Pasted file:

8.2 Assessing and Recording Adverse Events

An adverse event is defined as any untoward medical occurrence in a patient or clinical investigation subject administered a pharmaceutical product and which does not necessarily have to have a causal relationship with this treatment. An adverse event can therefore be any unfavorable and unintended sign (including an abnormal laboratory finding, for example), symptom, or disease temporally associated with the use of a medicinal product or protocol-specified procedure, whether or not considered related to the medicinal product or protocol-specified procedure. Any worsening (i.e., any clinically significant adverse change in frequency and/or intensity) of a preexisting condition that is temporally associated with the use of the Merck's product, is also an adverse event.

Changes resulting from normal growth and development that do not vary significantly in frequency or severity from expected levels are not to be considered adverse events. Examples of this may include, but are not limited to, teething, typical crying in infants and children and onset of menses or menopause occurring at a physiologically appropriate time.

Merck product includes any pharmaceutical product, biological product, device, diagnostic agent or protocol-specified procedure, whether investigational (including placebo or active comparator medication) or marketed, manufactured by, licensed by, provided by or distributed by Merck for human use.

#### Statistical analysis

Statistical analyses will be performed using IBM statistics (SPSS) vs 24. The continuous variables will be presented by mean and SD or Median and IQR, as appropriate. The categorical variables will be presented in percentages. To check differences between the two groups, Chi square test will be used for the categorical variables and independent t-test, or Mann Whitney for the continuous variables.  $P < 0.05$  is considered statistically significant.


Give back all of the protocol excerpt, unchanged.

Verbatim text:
8.2 Assessing and Recording Adverse Events

An adverse event is defined as any untoward medical occurrence in a patient or clinical investigation subject administered a pharmaceutical product and which does not necessarily have to have a causal relationship with this treatment. An adverse event can therefore be any unfavorable and unintended sign (including an abnormal laboratory finding, for example), symptom, or disease temporally associated with the use of a medicinal product or protocol-specified procedure, whether or not considered related to the medicinal product or protocol-specified procedure. Any worsening (i.e., any clinically significant adverse change in frequency and/or intensity) of a preexisting condition that is temporally associated with the use of the Merck's product, is also an adverse event.

Changes resulting from normal growth and development that do not vary significantly in frequency or severity from expected levels are not to be considered adverse events. Examples of this may include, but are not limited to, teething, typical crying in infants and children and onset of menses or menopause occurring at a physiologically appropriate time.

Merck product includes any pharmaceutical product, biological product, device, diagnostic agent or protocol-specified procedure, whether investigational (including placebo or active comparator medication) or marketed, manufactured by, licensed by, provided by or distributed by Merck for human use.

#### Statistical analysis

Statistical analyses will be performed using IBM statistics (SPSS) vs 24. The continuous variables will be presented by mean and SD or Median and IQR, as appropriate. The categorical variables will be presented in percentages. To check differences between the two groups, Chi square test will be used for the categorical variables and independent t-test, or Mann Whitney for the continuous variables.  $P < 0.05$  is considered statistically significant.